“And you shall bring from your dwellings two wave loaves of two-tenths of an ephah. They shall be of fine flour; they shall be baked with leaven. They are the firstfruits to the Lord.” (Lev. 23:17)
You may know that just before Passover, the Israelites kept the Feast of Unleavened bread, and they spent a week getting rid of all the old leaven in their homes. This was an annual reminder that just as they had left the life and culture of Egypt behind and started over again with Yahweh, so too they needed to continually leave the pagan world behind and start fresh with God.
But the Feast of Pentecost is a Feast of Leavened Bread. After starting fresh with God, Israel was not supposed to keep tossing out the leaven, they were supposed to start a new leaven lump. Leaven is the portion of the bread that is saved each day where the natural yeast is growing and fermenting. It’s what gives bread a rich, complex flavor and what causes the bread to rise when it is baked.
It’s no accident that the Spirit was poured out on Pentecost, the Feast of Leavened Bread, the feast of rich flavored bread, the feast of risen bread. But the bread is people. The people of God are the bread of God, and the Spirit is poured out to be the leaven, and of course the Spirit comes as fire.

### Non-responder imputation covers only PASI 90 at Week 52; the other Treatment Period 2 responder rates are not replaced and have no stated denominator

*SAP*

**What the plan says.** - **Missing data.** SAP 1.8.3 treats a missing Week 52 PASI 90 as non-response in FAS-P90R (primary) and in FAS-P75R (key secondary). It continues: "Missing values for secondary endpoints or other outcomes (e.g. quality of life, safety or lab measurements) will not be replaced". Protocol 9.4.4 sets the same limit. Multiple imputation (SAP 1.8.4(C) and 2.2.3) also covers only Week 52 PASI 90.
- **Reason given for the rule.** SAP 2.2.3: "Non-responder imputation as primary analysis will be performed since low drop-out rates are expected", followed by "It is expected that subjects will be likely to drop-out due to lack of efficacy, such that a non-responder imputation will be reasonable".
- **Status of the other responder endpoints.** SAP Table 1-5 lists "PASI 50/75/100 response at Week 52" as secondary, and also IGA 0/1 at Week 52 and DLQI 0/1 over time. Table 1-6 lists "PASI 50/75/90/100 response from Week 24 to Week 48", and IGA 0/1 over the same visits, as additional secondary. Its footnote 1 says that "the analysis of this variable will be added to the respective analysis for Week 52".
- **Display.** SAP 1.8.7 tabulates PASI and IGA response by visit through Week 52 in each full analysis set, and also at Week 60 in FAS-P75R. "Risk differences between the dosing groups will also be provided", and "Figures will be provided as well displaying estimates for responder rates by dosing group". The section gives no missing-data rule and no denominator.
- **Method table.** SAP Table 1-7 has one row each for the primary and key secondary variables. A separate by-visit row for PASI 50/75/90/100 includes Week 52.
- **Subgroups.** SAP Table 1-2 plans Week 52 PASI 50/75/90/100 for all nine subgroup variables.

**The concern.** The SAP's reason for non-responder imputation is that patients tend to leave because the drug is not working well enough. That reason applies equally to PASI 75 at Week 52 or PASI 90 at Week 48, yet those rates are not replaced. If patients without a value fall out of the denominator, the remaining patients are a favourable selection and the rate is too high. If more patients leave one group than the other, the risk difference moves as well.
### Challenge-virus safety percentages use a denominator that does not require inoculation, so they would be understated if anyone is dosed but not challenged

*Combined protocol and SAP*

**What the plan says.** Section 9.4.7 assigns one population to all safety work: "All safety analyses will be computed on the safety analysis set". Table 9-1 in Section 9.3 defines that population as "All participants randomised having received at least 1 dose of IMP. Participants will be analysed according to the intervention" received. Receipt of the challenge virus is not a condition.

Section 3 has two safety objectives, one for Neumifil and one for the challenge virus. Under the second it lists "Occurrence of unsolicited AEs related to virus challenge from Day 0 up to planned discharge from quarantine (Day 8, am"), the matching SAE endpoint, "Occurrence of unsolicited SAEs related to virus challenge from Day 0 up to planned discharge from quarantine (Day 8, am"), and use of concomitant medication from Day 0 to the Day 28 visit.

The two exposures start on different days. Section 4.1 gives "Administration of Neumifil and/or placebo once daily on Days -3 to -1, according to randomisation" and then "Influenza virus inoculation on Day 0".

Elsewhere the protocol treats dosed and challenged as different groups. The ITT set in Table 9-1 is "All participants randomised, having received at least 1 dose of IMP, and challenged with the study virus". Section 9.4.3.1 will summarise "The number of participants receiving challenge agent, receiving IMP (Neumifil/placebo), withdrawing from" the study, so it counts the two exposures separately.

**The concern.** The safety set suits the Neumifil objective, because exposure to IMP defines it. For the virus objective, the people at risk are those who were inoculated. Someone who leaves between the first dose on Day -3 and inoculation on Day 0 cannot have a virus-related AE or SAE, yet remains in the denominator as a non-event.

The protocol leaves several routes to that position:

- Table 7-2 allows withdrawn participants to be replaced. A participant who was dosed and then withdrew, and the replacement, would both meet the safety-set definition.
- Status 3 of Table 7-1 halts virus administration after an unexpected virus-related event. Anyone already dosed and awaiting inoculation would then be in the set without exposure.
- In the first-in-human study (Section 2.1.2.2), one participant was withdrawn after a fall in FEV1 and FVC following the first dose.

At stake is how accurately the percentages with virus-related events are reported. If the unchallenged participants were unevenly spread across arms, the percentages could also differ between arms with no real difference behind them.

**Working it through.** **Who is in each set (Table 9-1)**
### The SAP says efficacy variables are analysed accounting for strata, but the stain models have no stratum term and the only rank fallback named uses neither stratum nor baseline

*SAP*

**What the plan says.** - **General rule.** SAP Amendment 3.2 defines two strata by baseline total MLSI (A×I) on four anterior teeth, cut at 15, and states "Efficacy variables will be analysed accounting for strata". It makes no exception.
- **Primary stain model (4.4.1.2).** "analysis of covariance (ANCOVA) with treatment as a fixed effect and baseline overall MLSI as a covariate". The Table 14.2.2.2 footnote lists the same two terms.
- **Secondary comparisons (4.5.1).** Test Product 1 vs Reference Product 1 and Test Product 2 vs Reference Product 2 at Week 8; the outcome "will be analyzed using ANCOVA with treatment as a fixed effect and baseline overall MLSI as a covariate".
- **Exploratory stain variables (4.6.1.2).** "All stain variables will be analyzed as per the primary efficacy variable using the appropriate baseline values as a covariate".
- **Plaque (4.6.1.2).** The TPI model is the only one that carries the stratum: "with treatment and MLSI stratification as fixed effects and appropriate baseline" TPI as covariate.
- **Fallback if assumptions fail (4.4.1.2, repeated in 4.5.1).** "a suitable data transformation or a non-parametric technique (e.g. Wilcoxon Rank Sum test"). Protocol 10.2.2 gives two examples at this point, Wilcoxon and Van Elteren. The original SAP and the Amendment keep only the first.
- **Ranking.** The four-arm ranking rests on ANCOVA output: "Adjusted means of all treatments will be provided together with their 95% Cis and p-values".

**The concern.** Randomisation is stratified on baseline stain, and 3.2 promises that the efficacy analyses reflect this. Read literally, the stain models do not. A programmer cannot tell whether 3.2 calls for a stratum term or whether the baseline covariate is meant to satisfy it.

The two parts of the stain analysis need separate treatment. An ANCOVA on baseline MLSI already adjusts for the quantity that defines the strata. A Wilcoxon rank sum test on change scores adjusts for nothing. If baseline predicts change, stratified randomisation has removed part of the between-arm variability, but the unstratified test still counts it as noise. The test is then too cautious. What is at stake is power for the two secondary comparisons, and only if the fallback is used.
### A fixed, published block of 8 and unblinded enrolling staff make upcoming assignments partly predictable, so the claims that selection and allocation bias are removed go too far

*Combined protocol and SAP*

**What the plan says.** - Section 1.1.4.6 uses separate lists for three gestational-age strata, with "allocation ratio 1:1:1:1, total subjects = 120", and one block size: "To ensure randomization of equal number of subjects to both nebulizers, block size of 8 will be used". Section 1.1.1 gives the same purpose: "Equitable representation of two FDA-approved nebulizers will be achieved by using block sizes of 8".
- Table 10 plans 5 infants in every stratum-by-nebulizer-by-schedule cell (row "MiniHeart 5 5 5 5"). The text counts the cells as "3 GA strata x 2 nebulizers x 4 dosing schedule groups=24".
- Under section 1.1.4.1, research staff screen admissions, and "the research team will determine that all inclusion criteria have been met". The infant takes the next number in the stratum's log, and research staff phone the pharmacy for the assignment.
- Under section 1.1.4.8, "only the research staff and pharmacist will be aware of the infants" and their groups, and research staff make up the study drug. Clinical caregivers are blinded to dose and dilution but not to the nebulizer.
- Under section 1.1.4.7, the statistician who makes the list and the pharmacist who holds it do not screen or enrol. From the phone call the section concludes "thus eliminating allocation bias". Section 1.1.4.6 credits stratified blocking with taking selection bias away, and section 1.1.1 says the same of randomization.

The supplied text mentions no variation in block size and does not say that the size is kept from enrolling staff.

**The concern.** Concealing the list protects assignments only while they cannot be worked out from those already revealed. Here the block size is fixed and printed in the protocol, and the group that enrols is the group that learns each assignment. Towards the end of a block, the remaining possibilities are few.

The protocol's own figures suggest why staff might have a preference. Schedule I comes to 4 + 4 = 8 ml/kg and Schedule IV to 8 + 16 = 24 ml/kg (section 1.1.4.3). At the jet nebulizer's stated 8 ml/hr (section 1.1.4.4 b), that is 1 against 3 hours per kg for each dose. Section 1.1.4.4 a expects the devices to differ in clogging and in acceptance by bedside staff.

In this sense, every week is a Pentecost. This is a Pentecostal meal. The Spirit has been poured out on all flesh, but when we gather here, Jesus promises to meet us again, to mix the leaven of His life into our lives, and to pour His Spirit out like fire, to bake us into loaves for His pleasure and for the life of the world. Because Jesus is the bread of life, you are being turned into bread of life. You are bread to be broken for your children, bread to be broken for your spouse, bread to be broken for your neighbor, bread to be broken for your roommate, your boss, your parents, your siblings.
It’s Pentecost, and you are the bread to be offered.